Important info on YBGs: These gliders are listed as vulnerable because they live exclusively in the wet sclerophyll forests on the edge of the wet tropics, and these habitats are rapidly shrinking due to invasion by the neighbouring rainforest. Additionally, YBGs are “picky” and will only choose a handful of den and feeding trees to use regularly; for feeding trees, this proportion of “chosen” trees is sometimes as low as 1%. Therefore, it is important to determine what exactly determines their feeding and living preferences in order to create the best management practices for this species.
Note: For this final FEX, we only wrote the introduction and methods section. (For the previous two, you may have noticed that we only did the results and discussion sections.)
The Very Hungry Gliders
There were three YBGs that were on the red mahogany tree that we were watching on the third and final night of data collection. They fed continuously for the entire hour and a half that we were there. In order to access the sap beneath the tree’s bark, they will use their teeth to puncture the bark and create access points where the sap will freely flow. During the day, these trees are also utilised by birds and insects. At night, they are used by nocturnal possums and gliders, but mostly by the YBGs. They will only choose a few trees to use throughout the year, and we were lucky enough to be able to find one that was actively being fed upon and was also easily accessible. It was magical watching them that night — they are adorable creatures, with big ears, tiny faces, and very long and fluffy tails. When sitting by the tree, you can hear the sound of their teeth on the bark as they hungrily feed on the tasty sap.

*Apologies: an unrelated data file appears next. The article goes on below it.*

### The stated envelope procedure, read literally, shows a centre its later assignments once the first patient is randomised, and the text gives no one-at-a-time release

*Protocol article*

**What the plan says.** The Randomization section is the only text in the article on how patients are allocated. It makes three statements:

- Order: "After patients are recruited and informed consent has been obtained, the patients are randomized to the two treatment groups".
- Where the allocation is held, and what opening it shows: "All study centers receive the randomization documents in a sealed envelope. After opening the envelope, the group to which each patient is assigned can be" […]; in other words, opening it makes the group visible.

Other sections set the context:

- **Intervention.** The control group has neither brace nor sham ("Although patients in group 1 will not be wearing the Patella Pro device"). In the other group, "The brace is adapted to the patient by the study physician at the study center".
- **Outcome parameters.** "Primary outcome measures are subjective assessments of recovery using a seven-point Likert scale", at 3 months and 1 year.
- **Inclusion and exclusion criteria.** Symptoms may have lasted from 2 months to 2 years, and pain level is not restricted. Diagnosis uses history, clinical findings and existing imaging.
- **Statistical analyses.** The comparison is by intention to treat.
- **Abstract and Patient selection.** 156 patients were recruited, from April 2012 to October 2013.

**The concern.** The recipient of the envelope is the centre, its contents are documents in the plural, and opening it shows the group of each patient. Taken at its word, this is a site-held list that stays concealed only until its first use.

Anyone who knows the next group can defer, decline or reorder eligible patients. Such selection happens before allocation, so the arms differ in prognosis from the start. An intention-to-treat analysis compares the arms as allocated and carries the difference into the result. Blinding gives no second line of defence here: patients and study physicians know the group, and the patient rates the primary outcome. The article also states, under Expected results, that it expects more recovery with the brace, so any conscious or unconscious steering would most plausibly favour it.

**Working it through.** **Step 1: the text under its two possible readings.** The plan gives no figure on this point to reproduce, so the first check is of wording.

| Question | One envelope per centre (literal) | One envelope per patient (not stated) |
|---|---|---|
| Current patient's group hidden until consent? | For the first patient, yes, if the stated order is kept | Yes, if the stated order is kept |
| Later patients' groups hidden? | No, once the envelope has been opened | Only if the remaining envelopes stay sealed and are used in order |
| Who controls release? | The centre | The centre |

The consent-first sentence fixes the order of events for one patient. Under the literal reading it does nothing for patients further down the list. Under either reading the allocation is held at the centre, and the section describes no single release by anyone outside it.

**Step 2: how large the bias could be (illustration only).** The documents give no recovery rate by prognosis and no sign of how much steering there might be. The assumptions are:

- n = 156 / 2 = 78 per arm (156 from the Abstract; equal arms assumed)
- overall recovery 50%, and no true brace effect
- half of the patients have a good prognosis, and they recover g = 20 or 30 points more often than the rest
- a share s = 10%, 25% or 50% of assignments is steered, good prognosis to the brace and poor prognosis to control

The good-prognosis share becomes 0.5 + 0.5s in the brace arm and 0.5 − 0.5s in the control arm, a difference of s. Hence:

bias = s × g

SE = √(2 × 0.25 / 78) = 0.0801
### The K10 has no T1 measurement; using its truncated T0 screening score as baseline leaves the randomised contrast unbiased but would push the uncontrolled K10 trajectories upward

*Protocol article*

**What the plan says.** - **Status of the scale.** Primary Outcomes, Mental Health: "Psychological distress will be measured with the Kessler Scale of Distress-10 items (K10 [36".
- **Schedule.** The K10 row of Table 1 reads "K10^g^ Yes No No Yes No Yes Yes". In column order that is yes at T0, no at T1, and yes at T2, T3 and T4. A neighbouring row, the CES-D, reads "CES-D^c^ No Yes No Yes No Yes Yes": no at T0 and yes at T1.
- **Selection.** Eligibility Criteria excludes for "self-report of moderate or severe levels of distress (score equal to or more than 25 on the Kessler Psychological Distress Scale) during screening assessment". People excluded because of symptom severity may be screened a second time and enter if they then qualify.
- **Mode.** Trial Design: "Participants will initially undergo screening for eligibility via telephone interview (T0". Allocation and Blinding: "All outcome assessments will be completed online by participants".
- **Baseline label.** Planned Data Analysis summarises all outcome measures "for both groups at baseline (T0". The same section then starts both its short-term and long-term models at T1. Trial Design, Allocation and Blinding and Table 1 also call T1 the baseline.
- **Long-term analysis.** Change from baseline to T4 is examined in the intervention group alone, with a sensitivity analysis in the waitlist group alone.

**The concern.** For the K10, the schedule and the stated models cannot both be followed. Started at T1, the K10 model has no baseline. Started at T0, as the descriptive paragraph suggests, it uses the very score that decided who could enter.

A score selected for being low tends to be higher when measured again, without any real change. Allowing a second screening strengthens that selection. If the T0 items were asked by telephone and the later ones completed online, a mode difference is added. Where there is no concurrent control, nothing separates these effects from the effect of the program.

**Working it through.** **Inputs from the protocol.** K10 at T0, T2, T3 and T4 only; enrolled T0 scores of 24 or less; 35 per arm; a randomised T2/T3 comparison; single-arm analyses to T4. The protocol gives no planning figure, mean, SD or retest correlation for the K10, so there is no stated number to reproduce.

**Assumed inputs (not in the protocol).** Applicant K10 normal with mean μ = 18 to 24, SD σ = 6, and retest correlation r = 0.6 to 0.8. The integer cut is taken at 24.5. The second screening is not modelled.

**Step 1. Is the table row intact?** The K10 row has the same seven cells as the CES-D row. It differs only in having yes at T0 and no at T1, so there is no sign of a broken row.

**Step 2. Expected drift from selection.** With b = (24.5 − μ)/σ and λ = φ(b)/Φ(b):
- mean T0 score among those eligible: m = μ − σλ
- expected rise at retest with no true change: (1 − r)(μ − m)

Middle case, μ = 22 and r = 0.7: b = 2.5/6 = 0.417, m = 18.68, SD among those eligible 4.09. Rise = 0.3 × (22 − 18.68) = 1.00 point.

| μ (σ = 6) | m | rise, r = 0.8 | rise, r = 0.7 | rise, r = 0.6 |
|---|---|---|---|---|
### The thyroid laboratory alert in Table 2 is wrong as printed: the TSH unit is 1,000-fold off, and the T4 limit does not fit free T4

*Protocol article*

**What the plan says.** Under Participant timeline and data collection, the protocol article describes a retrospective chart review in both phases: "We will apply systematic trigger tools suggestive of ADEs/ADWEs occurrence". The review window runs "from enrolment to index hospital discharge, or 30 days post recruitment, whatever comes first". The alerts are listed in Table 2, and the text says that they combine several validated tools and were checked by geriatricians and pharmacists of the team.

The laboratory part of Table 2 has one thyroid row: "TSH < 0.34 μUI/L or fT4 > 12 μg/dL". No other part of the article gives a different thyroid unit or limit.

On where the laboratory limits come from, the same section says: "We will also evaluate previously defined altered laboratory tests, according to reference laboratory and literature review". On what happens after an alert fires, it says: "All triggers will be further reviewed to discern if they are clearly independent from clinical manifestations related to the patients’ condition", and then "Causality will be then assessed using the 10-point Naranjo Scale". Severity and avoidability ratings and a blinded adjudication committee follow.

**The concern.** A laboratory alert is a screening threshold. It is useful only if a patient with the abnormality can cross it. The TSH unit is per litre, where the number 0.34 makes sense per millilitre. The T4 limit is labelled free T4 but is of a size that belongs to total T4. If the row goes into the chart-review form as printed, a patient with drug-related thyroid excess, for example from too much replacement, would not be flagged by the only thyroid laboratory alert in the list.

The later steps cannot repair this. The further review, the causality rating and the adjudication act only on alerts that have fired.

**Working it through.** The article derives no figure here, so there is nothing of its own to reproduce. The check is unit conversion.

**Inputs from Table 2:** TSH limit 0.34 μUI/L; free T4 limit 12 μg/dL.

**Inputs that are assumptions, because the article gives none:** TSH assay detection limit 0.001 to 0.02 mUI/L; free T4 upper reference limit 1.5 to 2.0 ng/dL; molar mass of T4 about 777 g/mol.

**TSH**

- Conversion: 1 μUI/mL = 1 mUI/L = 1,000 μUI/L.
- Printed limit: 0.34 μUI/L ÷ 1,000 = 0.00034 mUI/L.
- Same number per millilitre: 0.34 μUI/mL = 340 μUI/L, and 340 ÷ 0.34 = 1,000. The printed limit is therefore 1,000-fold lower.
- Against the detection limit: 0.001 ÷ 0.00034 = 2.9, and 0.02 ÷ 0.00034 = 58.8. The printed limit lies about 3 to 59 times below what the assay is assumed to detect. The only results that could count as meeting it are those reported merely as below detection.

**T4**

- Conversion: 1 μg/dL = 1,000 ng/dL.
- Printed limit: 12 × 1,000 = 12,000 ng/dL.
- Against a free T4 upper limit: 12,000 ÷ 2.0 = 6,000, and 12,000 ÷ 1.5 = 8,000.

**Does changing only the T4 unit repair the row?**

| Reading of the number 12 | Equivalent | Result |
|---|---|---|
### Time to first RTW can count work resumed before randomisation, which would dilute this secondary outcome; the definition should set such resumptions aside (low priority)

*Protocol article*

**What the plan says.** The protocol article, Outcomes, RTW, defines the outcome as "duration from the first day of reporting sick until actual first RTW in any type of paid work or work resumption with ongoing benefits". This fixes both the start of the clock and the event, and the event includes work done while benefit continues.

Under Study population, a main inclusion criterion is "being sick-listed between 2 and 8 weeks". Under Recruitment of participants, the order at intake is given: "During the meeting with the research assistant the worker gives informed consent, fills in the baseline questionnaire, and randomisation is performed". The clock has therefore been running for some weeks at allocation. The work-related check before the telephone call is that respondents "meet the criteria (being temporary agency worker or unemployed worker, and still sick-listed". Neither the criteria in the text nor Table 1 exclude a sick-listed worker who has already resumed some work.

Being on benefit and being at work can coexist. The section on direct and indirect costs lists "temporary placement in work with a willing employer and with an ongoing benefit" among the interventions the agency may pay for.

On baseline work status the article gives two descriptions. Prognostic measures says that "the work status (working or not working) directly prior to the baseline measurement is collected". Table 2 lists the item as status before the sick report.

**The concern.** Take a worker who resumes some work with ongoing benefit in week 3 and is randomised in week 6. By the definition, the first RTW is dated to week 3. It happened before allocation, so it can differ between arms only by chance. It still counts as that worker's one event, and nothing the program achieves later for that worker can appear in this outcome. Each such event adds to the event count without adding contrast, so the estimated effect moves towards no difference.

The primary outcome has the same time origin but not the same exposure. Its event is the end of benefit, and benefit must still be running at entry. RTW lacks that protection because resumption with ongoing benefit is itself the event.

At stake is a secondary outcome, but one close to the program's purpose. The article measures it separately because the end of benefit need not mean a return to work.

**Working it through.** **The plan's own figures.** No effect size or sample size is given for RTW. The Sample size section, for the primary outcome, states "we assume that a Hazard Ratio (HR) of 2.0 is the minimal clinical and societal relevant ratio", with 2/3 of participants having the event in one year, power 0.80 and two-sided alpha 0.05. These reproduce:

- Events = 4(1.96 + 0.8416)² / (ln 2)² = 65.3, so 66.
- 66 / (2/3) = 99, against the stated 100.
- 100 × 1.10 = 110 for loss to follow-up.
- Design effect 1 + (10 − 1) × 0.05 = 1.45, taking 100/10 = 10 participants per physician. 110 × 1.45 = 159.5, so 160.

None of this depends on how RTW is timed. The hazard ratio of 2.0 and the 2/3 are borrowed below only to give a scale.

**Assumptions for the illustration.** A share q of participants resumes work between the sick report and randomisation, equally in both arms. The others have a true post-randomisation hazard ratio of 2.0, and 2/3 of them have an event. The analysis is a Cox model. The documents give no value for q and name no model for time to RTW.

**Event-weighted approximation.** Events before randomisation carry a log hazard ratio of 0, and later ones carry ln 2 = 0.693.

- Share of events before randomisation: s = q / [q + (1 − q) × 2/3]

Overall, while the FEXs have been some of the most difficult scientific papers I’ve ever written, they were also some of the most rewarding. Back at my home school, we analyse data we collected in a lab setting, and then do a write up that is pretty generic and leaves little room for creative thinking. Here, we collect data in the field, in the rainforest, and then choose the research question that we want to investigate. We then conduct our own data analysis that answers our specific question, and are able to develop conclusions that are both personally meaningful and also contribute to our professors’ long term research goals. While being here, I am both growing as a scientist and helping develop research that may soon influence policy that will impact and help preserve the Wet Tropics.